• Night Shots: This was an area of huge improvement in the SD10 over the SD9. The SD9 really wasn't usable for low-light photography due to limited ISO, high image noise, and poor AF performance. Every one of these parameters has been improved in the SD10, so much so that the SD10 is very usable for shooting typical night scenes. I'd have to characterize its performance as something below "pro" level though, since the d-SLR competition still smokes it when it comes to image noise with long exposures. The SD10 shows really excellent noise characteristics under bright lighting, in fact producing less noise than much of the competition under those conditions. Noise levels increase disproportionately in long exposures though, resulting in fairly noisy images at light levels you'd encounter when shooting outside after dark. Make no mistake, the camera is quite usable for after-dark photography, but you'll have to accept higher noise levels than you'd find with cameras such as the Nikon D100 or Canon's EOS-10D and Digital Rebel. (EOS-300D outside the US.) Still, for people who've liked the Sigma / Foveon approach, but who have yearned for the ability to shoot under low-light conditions, the SD10 is very good news indeed.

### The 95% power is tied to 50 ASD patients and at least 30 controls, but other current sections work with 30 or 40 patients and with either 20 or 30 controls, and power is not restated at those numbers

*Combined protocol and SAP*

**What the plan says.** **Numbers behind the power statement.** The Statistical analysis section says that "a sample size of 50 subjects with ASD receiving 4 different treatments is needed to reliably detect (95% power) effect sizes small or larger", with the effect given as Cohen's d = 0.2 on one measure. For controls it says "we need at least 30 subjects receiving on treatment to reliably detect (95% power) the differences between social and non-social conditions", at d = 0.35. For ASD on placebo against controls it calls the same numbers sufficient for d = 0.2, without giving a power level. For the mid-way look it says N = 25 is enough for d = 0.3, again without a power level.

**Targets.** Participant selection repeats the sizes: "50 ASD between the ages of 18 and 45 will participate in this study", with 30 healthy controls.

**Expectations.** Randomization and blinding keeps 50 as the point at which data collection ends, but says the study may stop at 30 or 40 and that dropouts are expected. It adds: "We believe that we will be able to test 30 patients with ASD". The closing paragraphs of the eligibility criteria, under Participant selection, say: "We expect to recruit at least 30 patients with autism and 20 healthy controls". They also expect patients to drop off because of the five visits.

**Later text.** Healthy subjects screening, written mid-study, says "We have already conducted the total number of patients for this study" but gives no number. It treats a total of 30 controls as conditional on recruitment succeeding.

• Viewfinder Accuracy: The SD10 is a digital SLR, meaning that the optical viewfinder shows the actual view through the lens. (The LCD monitor is for image review and menu navigation only.) The SD10's viewfinder is very accurate, showing approximately 97 percent of the final frame area, better than average, even among SLRs.

  • Optical Distortion: Given that the SD10 is an interchangeable-lens camera, the optical distortion you experience with it will be entirely a function of the lens you're using. That said, the 50 mm f/2.8 macro lens that I used to shoot all my studio shots with was an exceptionally sharp, distortion-free lens.